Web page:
The prevalence of the chronic diseases studied in this Puerto Rican community was high, relative to most other populations. This is a major concern, as these chronic conditions impact the societal and economic burdens for this group, exacerbating existing disparities. Our results suggest a likely contribution of AL to such disparities; thus, studies and interventions aimed at understanding and reducing AL may be helpful in curbing prevalence of chronic disease in Puerto Ricans and other similar high risk populations. Self-reported cancer prevalence in our sample was unexpectedly low, as previous reports show high numbers of co-morbidities in cancer patients (Extermann, 2007) and relatively high cancer rates in mainland Puerto Ricans (Ho et al., 2009; Pinheiro et al., 2009). Bias in study participation or in self report cannot be ruled out.
Our study had some limitations. First, the Census track method of identifying Puerto Ricans limited the selection to areas with high concentration of Hispanics. Ethnic density has been associated with common social and environmental stressors (Pickett & Wilkinson, 2008), as well as a shared physical environment that may not promote healthy lifestyles. Although we cannot ascertain the effect of density in our cohort, it is possible that this might have influenced the observed high prevalence of some conditions. Nonetheless, we adjusted for some lifestyle behaviors that may be shared by those living in ethnically-dense areas. Selection bias could influence observed associations, as those declining participation in the study had lived in the US longer and were somewhat more acculturated than those participating. However, neither acculturation nor years of living in the US were found to be significant covariates in our models. Expanding the recruitment efforts with community approaches may have improved our ability to capture a more inclusive sample of this population. There were no significant differences between those with complete AL data and those without, except for lower prevalence of diabetes and MetS in the latter group. This may be due to lower acceptance of the blood draw by individuals with diabetes, as they might not want to fast. As the prevalence of these conditions was high in our sample, we do not expect that this would be a major source of bias. Based on our recruitment strategies, high participation rates, and few differences between participants and non-participants, we believe that our sample is reasonably representative of Puerto Rican adults living in urban communities in mainland US.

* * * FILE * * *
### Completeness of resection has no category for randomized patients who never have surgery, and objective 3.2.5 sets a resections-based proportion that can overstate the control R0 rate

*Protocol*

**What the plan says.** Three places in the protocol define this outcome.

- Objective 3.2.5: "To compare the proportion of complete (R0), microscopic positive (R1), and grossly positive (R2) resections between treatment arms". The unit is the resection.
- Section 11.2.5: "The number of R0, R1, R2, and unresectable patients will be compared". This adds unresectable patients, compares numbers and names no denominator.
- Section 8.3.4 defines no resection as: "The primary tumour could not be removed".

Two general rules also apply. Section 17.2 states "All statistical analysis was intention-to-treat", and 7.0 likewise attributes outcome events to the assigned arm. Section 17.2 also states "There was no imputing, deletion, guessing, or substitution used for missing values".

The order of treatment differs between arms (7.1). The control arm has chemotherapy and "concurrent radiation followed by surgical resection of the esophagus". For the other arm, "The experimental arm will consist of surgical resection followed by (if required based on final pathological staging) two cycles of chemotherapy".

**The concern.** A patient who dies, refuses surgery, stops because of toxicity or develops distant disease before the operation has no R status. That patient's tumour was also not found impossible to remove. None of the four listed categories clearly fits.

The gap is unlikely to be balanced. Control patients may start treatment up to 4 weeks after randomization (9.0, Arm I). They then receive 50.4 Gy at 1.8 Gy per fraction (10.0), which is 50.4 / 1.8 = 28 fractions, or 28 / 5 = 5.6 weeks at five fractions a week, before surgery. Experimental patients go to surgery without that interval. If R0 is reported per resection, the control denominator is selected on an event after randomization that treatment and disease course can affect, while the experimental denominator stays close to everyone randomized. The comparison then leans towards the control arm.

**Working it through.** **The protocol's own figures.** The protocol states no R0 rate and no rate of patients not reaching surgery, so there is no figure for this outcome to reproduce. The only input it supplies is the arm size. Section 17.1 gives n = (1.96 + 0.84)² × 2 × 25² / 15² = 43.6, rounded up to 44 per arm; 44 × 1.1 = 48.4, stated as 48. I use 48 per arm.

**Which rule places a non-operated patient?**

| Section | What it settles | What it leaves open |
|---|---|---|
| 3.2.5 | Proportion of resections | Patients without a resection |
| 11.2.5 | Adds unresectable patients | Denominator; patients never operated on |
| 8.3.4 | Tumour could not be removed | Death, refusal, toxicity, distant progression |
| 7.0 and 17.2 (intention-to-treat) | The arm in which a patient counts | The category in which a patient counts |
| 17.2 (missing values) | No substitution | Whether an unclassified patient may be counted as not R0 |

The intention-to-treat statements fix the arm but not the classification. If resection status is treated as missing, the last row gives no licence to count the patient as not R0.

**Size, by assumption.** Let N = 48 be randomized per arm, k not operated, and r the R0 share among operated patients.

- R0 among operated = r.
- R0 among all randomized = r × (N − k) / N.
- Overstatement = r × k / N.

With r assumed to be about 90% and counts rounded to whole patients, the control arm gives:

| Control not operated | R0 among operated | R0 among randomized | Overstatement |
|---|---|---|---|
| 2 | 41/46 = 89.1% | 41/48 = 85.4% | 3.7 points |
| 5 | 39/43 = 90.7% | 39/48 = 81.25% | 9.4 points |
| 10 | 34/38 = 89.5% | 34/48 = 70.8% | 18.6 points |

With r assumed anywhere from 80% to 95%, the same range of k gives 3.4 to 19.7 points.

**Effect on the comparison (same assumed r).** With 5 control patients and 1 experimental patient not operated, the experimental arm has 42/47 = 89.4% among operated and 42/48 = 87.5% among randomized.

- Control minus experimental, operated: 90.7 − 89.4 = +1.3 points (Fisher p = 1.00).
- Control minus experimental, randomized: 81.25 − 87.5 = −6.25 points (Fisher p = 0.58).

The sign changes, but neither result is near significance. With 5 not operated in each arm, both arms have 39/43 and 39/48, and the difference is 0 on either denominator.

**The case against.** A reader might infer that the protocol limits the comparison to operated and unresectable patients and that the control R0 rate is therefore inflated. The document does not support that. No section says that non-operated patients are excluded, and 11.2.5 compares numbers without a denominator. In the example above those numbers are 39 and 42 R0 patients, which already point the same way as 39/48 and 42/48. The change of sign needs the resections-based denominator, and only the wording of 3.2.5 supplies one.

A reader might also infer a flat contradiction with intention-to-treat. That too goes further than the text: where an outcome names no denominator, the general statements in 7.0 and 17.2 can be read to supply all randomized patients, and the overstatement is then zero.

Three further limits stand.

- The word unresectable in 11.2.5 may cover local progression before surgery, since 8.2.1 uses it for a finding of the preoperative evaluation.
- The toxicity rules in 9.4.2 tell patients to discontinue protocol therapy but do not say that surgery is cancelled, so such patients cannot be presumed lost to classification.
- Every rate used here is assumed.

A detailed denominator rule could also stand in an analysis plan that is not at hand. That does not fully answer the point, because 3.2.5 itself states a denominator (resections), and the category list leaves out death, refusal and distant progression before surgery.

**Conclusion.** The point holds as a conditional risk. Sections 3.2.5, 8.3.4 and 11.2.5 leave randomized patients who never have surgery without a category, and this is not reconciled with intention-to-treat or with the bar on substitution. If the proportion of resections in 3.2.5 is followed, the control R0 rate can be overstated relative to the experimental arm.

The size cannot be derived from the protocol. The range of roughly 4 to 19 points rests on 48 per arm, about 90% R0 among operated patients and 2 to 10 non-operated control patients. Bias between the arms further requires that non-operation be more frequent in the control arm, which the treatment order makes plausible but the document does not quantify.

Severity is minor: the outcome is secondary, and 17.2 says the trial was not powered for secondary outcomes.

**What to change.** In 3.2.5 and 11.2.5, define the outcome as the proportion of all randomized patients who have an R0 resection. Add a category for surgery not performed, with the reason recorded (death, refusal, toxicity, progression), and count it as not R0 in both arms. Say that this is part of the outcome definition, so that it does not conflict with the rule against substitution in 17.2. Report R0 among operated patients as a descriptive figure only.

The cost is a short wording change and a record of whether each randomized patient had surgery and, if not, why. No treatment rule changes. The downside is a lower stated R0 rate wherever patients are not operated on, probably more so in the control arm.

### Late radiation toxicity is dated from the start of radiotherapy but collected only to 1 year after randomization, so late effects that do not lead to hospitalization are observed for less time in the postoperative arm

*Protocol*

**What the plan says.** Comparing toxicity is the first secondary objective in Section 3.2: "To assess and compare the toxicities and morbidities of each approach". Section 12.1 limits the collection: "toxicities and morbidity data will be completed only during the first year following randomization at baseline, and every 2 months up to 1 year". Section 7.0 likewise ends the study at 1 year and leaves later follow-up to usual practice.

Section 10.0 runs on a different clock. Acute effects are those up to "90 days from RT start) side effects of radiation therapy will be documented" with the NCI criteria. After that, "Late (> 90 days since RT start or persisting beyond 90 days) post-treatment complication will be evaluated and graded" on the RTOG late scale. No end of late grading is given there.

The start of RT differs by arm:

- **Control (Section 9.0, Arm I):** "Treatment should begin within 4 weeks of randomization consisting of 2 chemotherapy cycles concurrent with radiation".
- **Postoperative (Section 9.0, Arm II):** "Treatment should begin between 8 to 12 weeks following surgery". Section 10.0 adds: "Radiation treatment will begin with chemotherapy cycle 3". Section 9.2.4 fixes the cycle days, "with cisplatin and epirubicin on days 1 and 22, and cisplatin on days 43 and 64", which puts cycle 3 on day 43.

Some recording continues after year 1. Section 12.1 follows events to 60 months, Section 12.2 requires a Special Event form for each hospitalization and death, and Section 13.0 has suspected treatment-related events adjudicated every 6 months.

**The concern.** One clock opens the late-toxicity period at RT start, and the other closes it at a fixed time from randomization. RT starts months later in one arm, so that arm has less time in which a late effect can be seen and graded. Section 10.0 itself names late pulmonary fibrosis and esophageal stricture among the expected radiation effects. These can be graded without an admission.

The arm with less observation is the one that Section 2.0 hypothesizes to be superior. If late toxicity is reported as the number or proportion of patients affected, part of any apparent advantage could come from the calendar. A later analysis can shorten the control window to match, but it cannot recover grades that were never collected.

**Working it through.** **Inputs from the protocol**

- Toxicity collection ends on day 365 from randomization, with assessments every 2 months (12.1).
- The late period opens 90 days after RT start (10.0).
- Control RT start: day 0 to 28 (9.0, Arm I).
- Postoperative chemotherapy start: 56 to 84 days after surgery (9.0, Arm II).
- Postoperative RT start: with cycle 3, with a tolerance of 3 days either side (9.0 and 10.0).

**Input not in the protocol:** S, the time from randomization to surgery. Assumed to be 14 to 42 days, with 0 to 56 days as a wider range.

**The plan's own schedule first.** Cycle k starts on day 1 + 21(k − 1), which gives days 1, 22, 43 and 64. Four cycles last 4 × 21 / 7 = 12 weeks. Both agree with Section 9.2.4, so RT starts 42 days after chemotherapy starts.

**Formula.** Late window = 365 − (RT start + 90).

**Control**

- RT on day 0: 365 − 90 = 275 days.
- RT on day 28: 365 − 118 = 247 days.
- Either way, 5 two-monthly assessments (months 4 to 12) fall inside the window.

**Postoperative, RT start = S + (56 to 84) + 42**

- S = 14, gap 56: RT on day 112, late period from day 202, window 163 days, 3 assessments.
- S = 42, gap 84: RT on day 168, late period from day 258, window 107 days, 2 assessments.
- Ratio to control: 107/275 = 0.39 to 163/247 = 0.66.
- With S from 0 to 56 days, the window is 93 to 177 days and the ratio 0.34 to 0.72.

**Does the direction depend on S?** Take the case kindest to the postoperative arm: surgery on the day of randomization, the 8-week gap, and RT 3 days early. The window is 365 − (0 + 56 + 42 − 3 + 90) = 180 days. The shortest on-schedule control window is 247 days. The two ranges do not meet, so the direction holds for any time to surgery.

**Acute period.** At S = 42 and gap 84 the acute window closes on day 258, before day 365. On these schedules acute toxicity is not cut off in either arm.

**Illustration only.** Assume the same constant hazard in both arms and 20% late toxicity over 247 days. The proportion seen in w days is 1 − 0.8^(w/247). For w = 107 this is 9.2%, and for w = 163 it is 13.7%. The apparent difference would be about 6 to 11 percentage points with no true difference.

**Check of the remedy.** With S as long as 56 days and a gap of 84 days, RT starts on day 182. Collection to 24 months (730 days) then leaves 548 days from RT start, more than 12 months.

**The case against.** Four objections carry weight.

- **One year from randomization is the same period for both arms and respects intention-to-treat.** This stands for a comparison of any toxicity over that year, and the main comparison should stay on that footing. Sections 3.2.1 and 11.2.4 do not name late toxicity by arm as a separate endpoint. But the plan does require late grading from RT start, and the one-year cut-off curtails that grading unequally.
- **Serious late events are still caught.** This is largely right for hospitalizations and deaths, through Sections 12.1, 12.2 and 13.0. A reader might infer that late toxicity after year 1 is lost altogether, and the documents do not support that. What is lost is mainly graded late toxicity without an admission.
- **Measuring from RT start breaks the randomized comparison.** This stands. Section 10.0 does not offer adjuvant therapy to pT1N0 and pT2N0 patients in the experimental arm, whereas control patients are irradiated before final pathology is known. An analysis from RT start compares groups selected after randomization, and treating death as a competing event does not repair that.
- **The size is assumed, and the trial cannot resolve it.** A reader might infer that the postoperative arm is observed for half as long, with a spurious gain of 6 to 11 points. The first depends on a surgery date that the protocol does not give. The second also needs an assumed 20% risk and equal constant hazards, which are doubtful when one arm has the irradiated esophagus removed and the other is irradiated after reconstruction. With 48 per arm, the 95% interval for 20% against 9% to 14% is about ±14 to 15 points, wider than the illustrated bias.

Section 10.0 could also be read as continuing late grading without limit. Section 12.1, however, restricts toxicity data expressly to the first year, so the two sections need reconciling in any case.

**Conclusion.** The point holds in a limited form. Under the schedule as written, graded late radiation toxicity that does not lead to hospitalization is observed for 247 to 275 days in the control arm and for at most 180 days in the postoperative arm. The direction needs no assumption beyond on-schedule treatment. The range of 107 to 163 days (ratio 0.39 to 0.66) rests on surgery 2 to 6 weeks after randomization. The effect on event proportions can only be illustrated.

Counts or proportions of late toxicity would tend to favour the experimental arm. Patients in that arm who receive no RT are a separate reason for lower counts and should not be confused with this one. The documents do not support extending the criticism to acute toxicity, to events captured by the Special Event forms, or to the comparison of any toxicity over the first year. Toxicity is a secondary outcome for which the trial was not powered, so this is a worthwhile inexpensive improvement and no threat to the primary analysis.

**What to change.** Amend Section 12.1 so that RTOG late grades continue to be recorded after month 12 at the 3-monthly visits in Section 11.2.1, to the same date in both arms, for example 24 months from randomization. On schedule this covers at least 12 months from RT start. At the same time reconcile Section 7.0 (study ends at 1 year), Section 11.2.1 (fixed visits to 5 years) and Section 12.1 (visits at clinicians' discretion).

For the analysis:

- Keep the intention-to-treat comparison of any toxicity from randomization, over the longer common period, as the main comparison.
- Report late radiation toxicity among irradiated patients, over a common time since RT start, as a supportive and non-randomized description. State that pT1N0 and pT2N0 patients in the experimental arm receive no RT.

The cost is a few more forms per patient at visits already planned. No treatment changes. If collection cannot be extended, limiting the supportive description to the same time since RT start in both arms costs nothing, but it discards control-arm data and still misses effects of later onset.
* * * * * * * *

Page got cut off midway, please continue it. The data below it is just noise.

Another limitation is that we are examining cross-sectional data, based on the assumption that this population has been under stress for a long time in order to develop the cumulative dysregulation. This limits our ability to define causal direction. A loop mechanism could be operating, where disease status affects other factors that increase stress and propagates AL (Crews, 2007; Szanton et al., 2005). This cycle perpetuates and the disease state may be accelerated. Longitudinal data will be very valuable in validating our results and establishing the predictive value of AL on disease. Finally, recent evidence suggests that the neuroendocrine markers used here may reflect a transient state rather than long-term response to stress (Gersten, 2008). Circadian changes in some neuroendocrine parameters (Hansen, Garde, Skovgaard, & Christensen, 2001) and blood pressure (Cicconetti, Donadio, Pazzaglia, D'Ambrosio, & Marigliano, 2007) have also been reported; this may bias the estimation of the associations, as those whose interviews were taken in the evening may have different characteristics that those interviewed during the day. Other primary mediators, such as salivary alpha-amylase, or both high and low cutoffs for cortisol, as well as repeated measures for fluctuating parameters, may better reflect long-term effects (Loucks, Justerb, & Pruessner, 2008), and should be examined in future studies.